Leo Burnett Invited Ordinary People to Record Voices for a Museum’s Dinosaurs and Other Specimens

Storytelling on a historic scale for Chicago's Field Museum

If a 150-million-year-old Brachiosaurus could talk, what would it say?

You can find out at Chicago’s Field Museum of Natural History, where many of the exhibits will soon tell their own stories using local voices, thanks to an initiative from local museum advertising specialist Leo Burnett.

The agency wrote more than 100 short scripts, each a paragraph or two long, designed to capture the “voice” of various plants, animals and minerals in the museum’s permanent collection. The write-ups combine history and humor. For example, the Brachiosaurus bemoans its girth while also discussing the contributions of paleontologist Elmer Riggs.

Everyday Chicagoans are invited to record the first-person monologues in a special pop-up audio booth that is traveling around the city this summer. (It visited Chinatown this weekend.) Ultimately, the best voiceovers will be accessible via smartphone for Field visitors to enjoy on audio tours.

“With the booth, the Field Museum could meet people in their own neighborhoods and keep a rapport going,” agency creative director Carlos Murad tells Adweek. “Attendance is up, but the Chicago cultural market has gotten increasingly competitive. Like any business, the Field Museum has to grow its base, stand out among competitors and keep up with evolving tastes and expectations.”

People have been taking quite a few liberties with the material and giving some truly wacky performances.

“A guy came into the booth—he had glasses and his hair was falling down, hiding his face. We pegged him as shy and demure,” Murad recalls. “He then read the most amazing version of an arachnid in amber you could possibly imagine. He sounded devious, menacing and malicious, like a movie villain. It was totally surprising, and just a little bit scary. An 11-year-old kid unleashed an Army Ant drill sergeant that was incredible. His voice and attitude grew fivefold. He was barking orders and laying into the troops like he’d been a drill sergeant all his life.”

Observing such antics made Murad wonder, “Where did that come from? But then you realize, these people are all around you—you’re surrounded by them every day.”

Check out a few sample scripts below:

Stardust
Alright, now listen up and fasten your seatbelt, story time through time’s about to be felt. Now you may know me by a number of names. Some of the people call me Presolar Grain. But to you, since you’re a friend—my inner circle I trust—you can call me Mr. Stardust. I was zipping through the galaxy before the sun, an interstellar space traveler on the run. I fell from the heavens and landed on earth. Scientists scooped me up and realized my worth. They branded me as a skeleton key—a picture of the past of how things used to be. I unlocked the secrets of what was around before the solar system and the earth was crowned. They’re trying to figure out just where I came from. Luckily for them, I left ’em a crumb. They can track the star from whence I came. The elements inside me are the name of the game. If you remember one thing, don’t forget the name. It’s the one and only Mr. Stardust, ’cause none are the same.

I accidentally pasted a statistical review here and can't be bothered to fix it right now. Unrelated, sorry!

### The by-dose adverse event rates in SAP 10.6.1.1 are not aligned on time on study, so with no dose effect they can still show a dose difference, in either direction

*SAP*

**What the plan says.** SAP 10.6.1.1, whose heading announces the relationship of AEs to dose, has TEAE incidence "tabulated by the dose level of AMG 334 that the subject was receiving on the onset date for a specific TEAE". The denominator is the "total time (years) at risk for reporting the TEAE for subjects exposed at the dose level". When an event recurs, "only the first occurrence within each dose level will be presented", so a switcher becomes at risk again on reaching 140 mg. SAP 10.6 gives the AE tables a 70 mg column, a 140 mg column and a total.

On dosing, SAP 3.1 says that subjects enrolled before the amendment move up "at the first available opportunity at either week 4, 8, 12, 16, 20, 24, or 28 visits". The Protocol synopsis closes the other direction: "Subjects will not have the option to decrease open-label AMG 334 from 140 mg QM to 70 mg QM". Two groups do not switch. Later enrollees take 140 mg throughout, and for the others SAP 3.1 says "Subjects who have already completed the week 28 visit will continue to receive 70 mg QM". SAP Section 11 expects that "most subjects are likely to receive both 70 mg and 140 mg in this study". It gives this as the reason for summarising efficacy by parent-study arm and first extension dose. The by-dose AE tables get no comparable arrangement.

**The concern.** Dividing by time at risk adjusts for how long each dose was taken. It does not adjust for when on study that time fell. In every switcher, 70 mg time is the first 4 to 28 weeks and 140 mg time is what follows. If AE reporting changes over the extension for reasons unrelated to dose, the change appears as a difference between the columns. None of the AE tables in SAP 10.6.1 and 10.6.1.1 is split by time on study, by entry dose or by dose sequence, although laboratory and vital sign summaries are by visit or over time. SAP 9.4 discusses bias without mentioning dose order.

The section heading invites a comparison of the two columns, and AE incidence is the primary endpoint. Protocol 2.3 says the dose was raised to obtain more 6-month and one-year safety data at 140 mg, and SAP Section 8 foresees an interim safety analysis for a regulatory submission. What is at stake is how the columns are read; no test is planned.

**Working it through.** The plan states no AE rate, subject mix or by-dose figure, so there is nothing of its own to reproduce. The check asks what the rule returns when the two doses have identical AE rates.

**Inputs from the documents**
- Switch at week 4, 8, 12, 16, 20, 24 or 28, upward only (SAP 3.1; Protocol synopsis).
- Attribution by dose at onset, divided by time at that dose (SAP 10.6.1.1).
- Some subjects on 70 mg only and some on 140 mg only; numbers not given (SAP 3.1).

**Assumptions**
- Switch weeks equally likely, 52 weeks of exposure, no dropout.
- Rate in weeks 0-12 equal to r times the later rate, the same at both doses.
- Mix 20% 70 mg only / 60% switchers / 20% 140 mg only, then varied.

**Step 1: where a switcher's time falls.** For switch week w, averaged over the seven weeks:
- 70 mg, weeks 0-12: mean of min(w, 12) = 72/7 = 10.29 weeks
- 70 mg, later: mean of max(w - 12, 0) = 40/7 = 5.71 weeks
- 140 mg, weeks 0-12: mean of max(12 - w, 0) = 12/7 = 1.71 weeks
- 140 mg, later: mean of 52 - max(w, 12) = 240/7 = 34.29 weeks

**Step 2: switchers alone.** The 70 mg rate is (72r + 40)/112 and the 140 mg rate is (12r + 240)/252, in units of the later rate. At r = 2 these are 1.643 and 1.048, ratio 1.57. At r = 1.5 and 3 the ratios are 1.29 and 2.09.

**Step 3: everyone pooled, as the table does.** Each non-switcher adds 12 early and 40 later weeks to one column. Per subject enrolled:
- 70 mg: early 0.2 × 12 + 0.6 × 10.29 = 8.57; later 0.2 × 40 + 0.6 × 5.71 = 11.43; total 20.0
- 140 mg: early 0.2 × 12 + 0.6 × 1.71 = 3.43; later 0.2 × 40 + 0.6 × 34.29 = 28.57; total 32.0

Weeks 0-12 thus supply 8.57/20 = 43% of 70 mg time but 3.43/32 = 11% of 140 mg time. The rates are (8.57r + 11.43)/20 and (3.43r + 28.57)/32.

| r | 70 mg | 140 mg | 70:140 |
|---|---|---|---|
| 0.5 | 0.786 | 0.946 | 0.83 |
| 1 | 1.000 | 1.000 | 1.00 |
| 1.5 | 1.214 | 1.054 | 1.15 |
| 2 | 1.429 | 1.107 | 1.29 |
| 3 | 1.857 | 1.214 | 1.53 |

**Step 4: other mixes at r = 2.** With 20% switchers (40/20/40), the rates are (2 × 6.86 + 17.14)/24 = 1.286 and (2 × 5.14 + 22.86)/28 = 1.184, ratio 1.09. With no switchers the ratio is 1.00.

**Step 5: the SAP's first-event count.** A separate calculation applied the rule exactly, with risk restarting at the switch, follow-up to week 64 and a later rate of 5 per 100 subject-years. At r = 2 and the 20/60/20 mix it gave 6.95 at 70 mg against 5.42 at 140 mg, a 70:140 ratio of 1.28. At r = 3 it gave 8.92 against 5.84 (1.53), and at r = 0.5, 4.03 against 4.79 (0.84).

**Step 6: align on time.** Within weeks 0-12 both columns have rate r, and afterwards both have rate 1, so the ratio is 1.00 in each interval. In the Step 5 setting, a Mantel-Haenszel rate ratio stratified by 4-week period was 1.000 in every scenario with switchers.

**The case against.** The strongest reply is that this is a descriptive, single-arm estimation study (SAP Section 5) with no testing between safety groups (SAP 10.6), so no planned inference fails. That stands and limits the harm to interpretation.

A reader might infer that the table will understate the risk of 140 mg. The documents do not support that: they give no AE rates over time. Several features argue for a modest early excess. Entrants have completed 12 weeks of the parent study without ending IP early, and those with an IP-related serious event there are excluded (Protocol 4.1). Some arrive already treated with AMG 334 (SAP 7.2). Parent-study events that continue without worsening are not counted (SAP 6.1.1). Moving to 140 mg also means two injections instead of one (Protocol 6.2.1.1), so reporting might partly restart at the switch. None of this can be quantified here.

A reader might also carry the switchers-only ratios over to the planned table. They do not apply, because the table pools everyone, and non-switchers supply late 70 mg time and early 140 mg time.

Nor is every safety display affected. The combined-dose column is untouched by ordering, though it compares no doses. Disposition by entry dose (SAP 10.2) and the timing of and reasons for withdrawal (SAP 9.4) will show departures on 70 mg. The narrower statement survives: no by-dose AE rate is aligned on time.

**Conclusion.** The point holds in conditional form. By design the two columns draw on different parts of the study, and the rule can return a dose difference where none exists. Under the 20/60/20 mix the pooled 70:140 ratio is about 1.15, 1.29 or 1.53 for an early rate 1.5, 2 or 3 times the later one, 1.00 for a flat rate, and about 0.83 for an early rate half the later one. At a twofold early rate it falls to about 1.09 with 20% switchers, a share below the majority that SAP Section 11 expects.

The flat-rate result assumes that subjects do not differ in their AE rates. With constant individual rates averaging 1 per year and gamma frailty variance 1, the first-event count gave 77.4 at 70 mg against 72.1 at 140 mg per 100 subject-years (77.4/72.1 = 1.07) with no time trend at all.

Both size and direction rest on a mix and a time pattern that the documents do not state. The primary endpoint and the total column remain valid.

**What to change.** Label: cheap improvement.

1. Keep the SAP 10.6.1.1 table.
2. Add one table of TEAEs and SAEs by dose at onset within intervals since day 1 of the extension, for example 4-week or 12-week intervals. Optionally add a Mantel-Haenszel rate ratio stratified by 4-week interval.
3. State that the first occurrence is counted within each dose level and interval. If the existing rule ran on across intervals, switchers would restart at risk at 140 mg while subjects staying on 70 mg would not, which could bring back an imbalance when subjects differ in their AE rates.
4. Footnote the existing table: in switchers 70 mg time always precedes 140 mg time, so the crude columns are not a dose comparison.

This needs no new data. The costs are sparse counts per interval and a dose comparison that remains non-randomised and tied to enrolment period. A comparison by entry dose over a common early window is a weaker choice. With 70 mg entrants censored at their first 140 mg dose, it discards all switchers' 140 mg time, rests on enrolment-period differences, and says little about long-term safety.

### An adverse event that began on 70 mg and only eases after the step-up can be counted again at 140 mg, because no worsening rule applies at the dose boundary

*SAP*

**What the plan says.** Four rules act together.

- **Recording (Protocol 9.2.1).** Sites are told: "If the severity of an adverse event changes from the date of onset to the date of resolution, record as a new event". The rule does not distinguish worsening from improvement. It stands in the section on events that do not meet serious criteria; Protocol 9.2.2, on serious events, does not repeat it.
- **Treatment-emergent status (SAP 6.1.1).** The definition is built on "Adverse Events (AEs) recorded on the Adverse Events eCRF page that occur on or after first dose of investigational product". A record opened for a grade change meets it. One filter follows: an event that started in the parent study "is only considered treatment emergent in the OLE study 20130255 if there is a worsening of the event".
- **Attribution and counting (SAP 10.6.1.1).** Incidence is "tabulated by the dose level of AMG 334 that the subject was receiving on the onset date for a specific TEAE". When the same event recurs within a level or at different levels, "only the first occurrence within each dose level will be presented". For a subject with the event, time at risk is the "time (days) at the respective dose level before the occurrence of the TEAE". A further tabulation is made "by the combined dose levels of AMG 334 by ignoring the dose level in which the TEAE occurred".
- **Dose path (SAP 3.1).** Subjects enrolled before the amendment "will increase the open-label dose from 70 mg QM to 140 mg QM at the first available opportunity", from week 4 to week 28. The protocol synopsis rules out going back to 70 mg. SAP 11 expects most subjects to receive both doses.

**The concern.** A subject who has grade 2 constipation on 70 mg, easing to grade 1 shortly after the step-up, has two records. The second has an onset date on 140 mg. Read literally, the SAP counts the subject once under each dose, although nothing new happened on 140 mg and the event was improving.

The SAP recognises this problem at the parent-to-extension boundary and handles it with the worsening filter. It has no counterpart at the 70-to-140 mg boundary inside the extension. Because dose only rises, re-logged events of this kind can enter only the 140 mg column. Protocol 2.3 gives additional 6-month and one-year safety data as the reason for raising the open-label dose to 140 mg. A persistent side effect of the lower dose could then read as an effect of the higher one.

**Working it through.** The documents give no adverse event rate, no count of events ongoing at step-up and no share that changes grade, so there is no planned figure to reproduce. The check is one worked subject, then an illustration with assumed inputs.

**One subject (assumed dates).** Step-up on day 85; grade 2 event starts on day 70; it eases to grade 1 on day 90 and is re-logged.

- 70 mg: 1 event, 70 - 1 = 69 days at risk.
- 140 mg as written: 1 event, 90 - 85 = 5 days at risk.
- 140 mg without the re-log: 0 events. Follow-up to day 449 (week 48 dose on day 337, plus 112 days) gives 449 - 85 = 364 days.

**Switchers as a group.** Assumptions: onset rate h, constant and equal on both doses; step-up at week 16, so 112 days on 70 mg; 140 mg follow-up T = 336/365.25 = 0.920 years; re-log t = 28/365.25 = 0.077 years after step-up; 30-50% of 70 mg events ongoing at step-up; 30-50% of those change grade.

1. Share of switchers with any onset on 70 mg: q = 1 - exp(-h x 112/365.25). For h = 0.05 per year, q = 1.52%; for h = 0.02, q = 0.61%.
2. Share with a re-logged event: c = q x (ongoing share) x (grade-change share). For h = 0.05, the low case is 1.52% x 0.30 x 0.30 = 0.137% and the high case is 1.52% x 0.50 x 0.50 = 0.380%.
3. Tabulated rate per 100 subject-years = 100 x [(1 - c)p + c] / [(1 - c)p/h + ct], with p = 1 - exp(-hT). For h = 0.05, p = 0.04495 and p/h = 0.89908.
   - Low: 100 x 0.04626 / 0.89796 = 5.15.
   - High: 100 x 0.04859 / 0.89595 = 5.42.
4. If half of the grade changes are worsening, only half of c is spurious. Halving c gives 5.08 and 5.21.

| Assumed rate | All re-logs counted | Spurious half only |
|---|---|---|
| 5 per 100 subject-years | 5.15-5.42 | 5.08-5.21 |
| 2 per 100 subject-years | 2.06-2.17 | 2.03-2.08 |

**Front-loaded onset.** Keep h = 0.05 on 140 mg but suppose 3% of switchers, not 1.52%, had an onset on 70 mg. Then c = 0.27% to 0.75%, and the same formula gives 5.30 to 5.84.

Brachiosaurus
How can a 150-million-year-old dinosaur be “the first” at anything? Well, get this. I was the first Brachiosaurus ever found! Me! Of all Brachiosaurus! This paleontologist, Elmer Riggs, nice young fella, found me in the Rockies in 1900. I’ve never been the first at anything! It was always, “Brachy, you’re too tall to play on the limbo team.” “Brachy, sit in the back, you’re blocking the entire movie screen.” “Bracky, duck. Bracky, down in front.” And now to be the first, I’m honored. I’ve heard rumors that the Field Museum is going to make me a Brach-sized #1 foam finger that I can stick on my tail. They tried to build me a bust on a podium… but I stepped on it.

Cedar Waxwing
I don’t have wrinkles, but don’t be fooled. I’m old, sister. A hundred and twenty years-old. And after a century, I’ve noticed, it’s more than just the times that are a-changin’. It’s the temperature, too. It’s getting hotter, one week earlier. Now I know, a week’s not that long. But when the warm weather comes, so do us birds. Imagine arriving at dinner a week late. April used to be all the craze, now you need to come in March to get the best food for your family. This place is packed—it’s like you get a nest, you get a nest, everyone gets a nest! Now please excuse me, I need to powder my shell. What? You thought looking this good comes easy?

CREDITS
Client: The Field Museum
Agency: Leo Burnett Chicago
Campaign: “Specimen Monologues”
Britt Nolan: CCO, Leo Burnett U.S.A.
Carlos Murad: Creative Director
Pete Lefebvre: Creative Director
Julio D’Alfonso: ACD/ Copywriter
Travis Klausmeier: ACD/ Copywriter
Luis Marques: Senior Art Director
Chrissy Bruzek: Script Writer
Anthony Brooks: Script Writer
Austin Paramore: Script Writer
John Havemann: Production Designer
Jon LeVert: Editor
Luke Crawford: Associate Producer
Amy Tyszkiewicz: Associate Producer
Josephine Tse: Producer Intern
Bryan Casallo: Producer Intern
Sasvi Alam: Senior Account Executive
Kevin Brown: Creative Resource Director
Juan Woodbury: Executive Producer
Engage & Resonate: Activation Production House
Alec Stern: Music Producer
Alina Carrel: Celebrity Services Associate
Peggy Walter: VP of Celebrity Services